pwcThe market for wearable connected devices is poised for strong growth, with ongoing innovation and advances opening up opportunities for businesses to build brand-name recognition, customer affinity and loyalty, according to a new market research report from PwC US. PwC’s “The Wearable Future” report says adoption of wearable devices is “on par with tablets in 2012.”

One in five American adults owns a wearable device, according to PwC US. Companies in the entertainment, media and communications (EMC), health, retail and technology sectors in particular stand to benefit from new brand-building opportunities that result from greater wearable tech adoption on the part of consumers, PwC US says.

Along with “The Wearable Future,” PwC’s Health Research Institute released “Health Wearables: Early days.” Development and growth of the market for smart watches and other wearable health and fitness devices has failed to deliver on its early promise, PwC US notes. Fully one-third of consumers surveyed who said they had purchased a wearable tech device more than a year ago said they no longer use it at all, or if they do, use it infrequently.

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Adoption of Wearables
According to PwC’s analysis, “Price, privacy, security, and the lack of ‘actionable’ and inconsistent information from such devices are among consumers’ main apprehensions with the burgeoning category.” Eighty-two percent of respondents said they were worried that wearable tech devices would invade their privacy. Eighty-six percent said they were concerned that the connected devices would leave them vulnerable to security breaches.

Among different age groups, millennials are more apt to be early adopters of wearable tech devices. Fifty-three percent of millennials and 54 percent of early adopters said they are excited about the future of wearable tech devices, citing the following among the top three potential benefits:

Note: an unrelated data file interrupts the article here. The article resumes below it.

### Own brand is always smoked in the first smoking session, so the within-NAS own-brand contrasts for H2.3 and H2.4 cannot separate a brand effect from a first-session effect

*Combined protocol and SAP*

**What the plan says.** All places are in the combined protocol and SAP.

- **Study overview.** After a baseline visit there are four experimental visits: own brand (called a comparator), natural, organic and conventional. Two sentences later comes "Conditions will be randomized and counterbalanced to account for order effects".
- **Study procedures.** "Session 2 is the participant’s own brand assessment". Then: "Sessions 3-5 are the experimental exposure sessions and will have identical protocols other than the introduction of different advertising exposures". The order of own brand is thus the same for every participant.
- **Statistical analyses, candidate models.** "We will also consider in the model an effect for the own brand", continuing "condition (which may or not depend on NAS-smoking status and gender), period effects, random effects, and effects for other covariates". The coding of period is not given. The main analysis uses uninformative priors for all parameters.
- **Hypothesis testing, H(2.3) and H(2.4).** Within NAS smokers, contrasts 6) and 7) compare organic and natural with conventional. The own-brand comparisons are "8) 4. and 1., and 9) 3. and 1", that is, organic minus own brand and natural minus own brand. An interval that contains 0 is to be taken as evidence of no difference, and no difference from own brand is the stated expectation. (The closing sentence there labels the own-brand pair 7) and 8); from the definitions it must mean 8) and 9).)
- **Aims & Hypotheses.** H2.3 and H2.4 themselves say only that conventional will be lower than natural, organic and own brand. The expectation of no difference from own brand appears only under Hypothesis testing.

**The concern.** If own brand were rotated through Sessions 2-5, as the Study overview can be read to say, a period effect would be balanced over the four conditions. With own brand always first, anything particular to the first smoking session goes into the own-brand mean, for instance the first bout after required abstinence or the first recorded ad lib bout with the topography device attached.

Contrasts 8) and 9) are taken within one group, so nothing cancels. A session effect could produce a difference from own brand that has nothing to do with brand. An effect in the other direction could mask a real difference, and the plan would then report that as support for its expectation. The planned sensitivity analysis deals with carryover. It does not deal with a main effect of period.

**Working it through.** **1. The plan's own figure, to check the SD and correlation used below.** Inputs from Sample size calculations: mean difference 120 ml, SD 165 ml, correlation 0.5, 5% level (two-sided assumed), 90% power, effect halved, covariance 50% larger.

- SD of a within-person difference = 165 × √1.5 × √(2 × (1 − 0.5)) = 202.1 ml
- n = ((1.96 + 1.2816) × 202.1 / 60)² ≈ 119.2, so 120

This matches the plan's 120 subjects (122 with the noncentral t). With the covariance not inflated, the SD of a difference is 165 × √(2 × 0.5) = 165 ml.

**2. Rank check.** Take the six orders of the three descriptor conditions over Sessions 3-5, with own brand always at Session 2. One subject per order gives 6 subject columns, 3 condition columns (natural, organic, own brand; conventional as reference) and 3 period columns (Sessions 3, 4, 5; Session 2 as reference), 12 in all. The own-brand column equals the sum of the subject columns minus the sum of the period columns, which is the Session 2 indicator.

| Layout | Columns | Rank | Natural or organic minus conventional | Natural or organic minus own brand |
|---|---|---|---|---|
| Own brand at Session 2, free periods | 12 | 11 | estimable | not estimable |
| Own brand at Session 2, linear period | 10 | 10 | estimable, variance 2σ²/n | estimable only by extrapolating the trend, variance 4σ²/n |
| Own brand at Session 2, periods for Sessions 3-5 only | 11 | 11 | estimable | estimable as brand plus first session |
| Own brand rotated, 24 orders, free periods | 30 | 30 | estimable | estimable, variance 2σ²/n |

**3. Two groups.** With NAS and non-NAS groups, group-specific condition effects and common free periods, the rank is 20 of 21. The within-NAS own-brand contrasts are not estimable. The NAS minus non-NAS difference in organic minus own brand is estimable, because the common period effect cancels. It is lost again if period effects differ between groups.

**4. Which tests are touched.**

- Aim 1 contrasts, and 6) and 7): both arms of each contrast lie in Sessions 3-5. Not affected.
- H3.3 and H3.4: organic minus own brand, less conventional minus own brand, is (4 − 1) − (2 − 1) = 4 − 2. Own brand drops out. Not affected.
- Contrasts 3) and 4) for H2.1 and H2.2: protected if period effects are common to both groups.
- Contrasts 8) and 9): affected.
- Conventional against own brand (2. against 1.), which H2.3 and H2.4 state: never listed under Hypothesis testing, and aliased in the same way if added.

• Improved safety: Ninety percent of consumers said the ability for parents to keep children safe via wearable technology is important;
  • Healthier living: More than 80 percent of consumers listed eating healthier, exercising smarter and accessing more convenient medical care as important benefits of wearable technology;
  • Simplicity & ease of use: Eighty-three percent of respondents cited simplification and improved ease of technology as key benefits of wearable technology.

Advances and growth in the Internet of Things hold out the potential to accelerate growth in connected wearable tech, as well as to “transform big data into super data that not only culls, but also interprets information to deliver insights, and take a human-centered design approach, creating a simplified user experience and an easier means to achieve goals,” PwC US states.

“Businesses must evolve their existing mobile-first strategy to now include the wearable revolution and deliver perceived value to the consumer in an experiential manner,” said Deborah Bothun, PwC’s U.S. advisory entertainment, media & communications leader. “Relevance is the baseline, but then there is a consumer list of requirements to enable interaction with the brand in a mobile and wearable environment.”

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